On residential properties if knotweed is impacting on amenity space it may also impact the value of the property and ease of obtaining lending. A mortgage lender will likely require a management plan to be in place to provide herbicide treatment accompanied by an insurance backed guarantee. The alternative measure is excavation, which can be looked upon favourably in instantly removing the problem and the related amenity impact issues.

For Local authorities and Facilities Maintenance, Japanese knotweed is just one of many invasive and amenity weeds that need to be effectively controlled either on a yearly basis with planned treatments or completely eradicated via excavation. Herbicide control is cost effective and controls the spread of knotweed and long term can result in controlled dormancy. In carrying out herbicide control work within amenity spaces we have clear health and safety guidelines that all field based staff must follow. Where long-term herbicide control is undesirable, or if the area is proposed for change of land use (i.e. re-landscaping or development) then Japanese knotweed will require excavation. Excavation is an instant and permanent fix with arising wastes either removed to landfill or sustainably disposed of on-site via relocation or burial. All methods of control must abide by duty of care regulations and legalisation.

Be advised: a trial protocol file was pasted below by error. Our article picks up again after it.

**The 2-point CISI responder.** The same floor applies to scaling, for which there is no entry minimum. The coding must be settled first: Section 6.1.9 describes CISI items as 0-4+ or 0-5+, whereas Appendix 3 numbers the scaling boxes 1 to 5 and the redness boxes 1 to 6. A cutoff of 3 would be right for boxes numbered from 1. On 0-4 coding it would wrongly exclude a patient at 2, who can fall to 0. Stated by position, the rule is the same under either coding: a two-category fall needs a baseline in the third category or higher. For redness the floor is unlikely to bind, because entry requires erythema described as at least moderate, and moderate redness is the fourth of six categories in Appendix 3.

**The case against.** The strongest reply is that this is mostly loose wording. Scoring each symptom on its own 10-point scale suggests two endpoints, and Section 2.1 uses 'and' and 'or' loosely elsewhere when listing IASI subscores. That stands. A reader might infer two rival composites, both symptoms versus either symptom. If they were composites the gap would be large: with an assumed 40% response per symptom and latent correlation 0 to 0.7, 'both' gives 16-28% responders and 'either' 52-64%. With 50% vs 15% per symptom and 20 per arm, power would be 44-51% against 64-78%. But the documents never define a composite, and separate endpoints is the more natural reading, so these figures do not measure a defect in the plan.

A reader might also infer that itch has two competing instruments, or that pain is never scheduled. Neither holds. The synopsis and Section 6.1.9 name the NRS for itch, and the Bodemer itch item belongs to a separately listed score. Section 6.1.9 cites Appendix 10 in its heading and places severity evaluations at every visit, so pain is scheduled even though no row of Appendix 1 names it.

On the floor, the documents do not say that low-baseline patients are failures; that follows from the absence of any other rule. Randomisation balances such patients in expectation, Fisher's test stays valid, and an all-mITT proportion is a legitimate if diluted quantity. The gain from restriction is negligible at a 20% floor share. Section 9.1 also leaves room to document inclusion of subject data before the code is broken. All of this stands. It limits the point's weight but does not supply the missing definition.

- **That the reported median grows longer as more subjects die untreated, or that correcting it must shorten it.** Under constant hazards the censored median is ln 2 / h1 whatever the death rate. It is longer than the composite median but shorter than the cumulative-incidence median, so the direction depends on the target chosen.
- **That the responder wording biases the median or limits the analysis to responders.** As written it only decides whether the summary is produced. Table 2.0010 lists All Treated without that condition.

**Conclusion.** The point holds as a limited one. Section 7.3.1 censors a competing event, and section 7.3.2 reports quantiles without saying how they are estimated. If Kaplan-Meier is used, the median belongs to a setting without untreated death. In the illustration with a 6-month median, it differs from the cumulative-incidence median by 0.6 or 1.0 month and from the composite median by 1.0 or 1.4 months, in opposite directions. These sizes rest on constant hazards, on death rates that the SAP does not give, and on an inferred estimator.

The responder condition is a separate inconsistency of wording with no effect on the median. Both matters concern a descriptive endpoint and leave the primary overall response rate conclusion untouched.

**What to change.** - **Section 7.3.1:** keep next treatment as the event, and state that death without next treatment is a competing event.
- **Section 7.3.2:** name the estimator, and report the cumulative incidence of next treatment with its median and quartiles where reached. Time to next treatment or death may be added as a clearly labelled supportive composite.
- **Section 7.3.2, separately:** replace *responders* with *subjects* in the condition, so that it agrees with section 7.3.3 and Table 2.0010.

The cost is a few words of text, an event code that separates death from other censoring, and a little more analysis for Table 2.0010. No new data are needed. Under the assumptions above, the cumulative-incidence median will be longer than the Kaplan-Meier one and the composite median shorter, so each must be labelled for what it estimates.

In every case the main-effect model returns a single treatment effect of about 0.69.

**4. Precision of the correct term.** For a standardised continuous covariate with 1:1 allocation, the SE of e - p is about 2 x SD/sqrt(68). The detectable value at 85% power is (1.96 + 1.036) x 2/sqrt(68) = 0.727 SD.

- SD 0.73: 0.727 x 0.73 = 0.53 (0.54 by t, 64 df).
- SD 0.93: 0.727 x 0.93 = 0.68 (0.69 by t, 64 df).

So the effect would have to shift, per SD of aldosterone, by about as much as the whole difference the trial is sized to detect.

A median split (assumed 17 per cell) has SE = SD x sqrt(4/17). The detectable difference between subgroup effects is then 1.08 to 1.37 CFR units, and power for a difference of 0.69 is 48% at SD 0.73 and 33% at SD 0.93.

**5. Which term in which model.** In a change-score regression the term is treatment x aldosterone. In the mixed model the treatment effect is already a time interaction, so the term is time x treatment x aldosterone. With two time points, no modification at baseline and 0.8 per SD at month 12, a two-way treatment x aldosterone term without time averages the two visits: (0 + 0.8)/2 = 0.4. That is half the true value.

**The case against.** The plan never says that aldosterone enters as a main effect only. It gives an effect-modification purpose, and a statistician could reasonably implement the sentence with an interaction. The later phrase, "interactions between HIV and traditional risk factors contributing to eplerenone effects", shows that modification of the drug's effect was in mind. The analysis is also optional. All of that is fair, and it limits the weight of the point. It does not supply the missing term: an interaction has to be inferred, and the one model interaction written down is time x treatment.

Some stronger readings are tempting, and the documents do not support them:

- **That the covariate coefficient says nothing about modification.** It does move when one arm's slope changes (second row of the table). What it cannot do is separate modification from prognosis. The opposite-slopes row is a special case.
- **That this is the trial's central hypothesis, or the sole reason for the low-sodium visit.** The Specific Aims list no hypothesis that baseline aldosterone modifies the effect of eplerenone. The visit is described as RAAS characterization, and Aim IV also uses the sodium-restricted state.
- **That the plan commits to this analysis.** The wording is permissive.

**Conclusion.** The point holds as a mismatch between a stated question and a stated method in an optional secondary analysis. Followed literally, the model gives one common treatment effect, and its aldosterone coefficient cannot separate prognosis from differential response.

Conclusion

It’s clear that Japanese knotweed has a social, environmental, and economic impact on amenity spaces, and only carefully managed methods of control will be effective long-term. Getting that programme right ensures access to and use of amenity areas remains problem free. We also control general and injurious weeds in Amenity Space for Local Authorities and other commercial enterprises through our Amenity Weed Management service. For weed control on commercial and public amenity space please visit our sister brand Environment Controls.

If you’d like to speak to us about Japanese knotweed and other invasive weeds control or removal in amenity spaces, please use the contact form below.